Clark doesn’t understand. Poor people marry all the time. Jende explains that, in Cameroon, “not everyone can marry the person that they want.” Neni’s father, for instance, refused to allow him and Neni to marry because he wanted her to find someone with money who would give him money whenever he asked for it. Though Jende acknowledges that people do elope and live together before marriage in Cameroon, he wanted to do things the right way and pay Neni’s bride-price, which included livestock, cloth, bags of rice, bottles of wine, and an envelope of cash containing twice the sum that Neni’s father demanded. After Jende’s family handed over the bride-price to Neni’s family, the relatives sang and danced together, and then he and Neni were married. He says that the payment of the bride-price means more to him than his marriage certificate.
Jende’s explains to help Clark understand that in his culture, people don’t feel that they have the freedom to do as they please. Clark imagines how people in the U.S. “marry all the time” with no concern of what others think. For Jende, however, it was very important that he do things in a way in which Neni’s father would approve. This is partly due to Jende wanting to show the snobby, greedy man that he is perfectly capable of giving Neni a good life and to get back at him for having Jende imprisoned for impregnating Neni. The payment of the bride-price is important to Jende because it disproves what Neni’s father believed about him.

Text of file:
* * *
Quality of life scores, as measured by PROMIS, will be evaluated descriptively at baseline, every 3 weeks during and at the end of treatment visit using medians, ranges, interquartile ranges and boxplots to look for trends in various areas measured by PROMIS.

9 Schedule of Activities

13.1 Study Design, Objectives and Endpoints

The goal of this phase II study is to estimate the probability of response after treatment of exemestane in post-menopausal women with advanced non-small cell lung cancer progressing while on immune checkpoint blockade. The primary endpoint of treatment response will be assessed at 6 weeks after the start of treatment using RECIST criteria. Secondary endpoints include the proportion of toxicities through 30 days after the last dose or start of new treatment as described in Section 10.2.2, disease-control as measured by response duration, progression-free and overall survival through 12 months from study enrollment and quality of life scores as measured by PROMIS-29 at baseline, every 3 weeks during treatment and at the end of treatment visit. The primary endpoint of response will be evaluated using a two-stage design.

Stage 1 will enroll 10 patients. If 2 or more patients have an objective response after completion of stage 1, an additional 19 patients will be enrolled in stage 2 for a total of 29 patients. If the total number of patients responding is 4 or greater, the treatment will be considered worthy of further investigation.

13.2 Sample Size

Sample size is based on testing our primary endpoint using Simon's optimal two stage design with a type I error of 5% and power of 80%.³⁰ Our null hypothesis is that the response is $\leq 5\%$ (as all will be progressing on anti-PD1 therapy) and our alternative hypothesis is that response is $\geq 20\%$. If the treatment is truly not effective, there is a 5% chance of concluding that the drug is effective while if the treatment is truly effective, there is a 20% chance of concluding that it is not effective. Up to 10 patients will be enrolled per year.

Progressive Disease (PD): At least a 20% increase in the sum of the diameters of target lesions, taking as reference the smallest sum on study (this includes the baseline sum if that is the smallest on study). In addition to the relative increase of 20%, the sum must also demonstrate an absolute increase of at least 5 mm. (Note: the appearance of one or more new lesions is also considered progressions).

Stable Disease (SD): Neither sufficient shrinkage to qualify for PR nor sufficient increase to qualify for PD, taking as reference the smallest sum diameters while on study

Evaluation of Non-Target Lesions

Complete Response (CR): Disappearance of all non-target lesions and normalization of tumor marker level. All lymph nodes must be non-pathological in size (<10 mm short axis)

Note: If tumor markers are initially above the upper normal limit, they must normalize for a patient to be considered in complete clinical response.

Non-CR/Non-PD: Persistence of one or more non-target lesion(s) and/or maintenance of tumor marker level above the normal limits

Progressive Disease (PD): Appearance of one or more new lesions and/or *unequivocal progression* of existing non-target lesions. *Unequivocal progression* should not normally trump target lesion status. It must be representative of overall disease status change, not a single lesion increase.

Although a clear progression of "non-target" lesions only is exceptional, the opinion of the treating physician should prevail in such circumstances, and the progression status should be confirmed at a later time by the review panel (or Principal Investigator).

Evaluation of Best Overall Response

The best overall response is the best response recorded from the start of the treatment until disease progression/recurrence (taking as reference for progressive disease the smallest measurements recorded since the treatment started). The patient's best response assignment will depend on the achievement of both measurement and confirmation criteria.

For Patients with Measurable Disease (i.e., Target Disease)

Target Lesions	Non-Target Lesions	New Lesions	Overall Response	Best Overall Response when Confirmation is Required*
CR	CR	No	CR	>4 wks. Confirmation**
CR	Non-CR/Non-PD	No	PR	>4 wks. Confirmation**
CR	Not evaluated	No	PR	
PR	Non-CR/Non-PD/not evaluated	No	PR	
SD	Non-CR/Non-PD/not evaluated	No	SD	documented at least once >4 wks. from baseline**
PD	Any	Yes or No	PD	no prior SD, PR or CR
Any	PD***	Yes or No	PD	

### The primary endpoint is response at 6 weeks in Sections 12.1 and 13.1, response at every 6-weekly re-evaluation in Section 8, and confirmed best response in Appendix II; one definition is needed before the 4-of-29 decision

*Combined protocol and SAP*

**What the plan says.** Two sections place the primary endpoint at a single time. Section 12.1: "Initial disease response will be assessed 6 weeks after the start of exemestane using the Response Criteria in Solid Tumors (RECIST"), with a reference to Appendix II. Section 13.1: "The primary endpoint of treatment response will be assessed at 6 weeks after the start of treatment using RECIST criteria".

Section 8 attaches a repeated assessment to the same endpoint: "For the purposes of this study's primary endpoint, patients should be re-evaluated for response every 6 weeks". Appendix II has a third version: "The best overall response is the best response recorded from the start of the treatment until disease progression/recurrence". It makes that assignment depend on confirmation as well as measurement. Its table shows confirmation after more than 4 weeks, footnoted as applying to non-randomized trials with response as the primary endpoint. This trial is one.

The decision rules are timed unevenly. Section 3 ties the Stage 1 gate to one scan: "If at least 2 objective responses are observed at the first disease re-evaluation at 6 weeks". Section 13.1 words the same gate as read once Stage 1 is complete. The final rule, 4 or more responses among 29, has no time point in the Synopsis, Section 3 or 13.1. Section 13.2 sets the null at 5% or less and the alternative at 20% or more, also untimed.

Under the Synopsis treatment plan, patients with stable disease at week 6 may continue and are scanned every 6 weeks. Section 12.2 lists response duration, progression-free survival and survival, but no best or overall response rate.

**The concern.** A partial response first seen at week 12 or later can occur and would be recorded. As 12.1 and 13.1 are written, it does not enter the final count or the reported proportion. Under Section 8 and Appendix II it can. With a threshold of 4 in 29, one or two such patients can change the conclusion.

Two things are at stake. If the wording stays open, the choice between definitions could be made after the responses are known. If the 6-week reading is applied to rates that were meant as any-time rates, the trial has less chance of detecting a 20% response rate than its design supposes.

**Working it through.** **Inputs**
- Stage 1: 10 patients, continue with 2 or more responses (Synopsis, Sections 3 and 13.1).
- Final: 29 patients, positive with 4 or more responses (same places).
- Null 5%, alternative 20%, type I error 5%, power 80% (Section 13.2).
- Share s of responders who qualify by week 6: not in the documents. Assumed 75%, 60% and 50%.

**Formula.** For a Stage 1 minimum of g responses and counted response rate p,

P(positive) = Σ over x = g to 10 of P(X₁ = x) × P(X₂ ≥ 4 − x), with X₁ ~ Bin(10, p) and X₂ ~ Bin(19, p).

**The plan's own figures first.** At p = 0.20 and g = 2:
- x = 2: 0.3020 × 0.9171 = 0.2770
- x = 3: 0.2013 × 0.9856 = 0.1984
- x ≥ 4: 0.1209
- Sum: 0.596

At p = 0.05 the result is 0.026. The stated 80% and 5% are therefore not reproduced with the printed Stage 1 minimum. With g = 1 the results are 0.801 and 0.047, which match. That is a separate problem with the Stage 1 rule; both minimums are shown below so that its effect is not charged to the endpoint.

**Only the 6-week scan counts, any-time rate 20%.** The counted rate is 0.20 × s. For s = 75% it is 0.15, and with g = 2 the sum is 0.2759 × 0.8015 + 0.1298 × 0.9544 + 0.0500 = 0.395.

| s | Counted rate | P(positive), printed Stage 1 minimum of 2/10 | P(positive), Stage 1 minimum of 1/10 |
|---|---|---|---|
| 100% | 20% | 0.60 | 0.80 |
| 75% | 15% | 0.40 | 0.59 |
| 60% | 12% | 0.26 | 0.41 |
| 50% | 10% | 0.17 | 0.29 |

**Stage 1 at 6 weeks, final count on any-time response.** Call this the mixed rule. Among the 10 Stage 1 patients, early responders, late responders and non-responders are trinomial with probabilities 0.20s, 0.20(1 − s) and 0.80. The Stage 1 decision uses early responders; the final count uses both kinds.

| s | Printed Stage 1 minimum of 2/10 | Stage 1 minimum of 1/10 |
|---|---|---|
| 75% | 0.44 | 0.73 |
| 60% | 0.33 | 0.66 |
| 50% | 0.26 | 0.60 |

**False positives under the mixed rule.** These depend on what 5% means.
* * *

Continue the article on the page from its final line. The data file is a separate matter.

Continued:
Clark says that he hopes Neni’s “worth it.” Jende insists that he has “the best wife in the whole world.” Clark then asks if Jende thinks that America is better than Cameroon. Jende insists that it’s a “million times” better, proven by the fact that he’s driving such a nice car and that Clark is talking to him as if he’s “somebody.” He’s also sitting in the driver’s seat, “feeling as if [he’s] somebody.”
Jende speaks in superlatives, not only because he feels optimistic about his new life, which places him in proximity to someone as wealthy as Clark, but because he feels that he’s already triumphed over his original circumstances by winning over Neni from her family.
While flipping through some loose papers from a folder, Clark asks how Jende could afford to buy a plane ticket to the U.S. if he was so poor. Jende explains that Winston helped with that. Clark recalls that Winston is an associate at Dustin, Connors, and Solomon—a Wall Street firm. Clark then wonders how Winston arrived in the U.S.; Jende says that Winston “won the green card lottery” and then joined the army. When Jende begins to explain how Winston “used the money” from the G.I. Bill to attend law school, Clark stops him, remembering that Frank told him Winston’s story.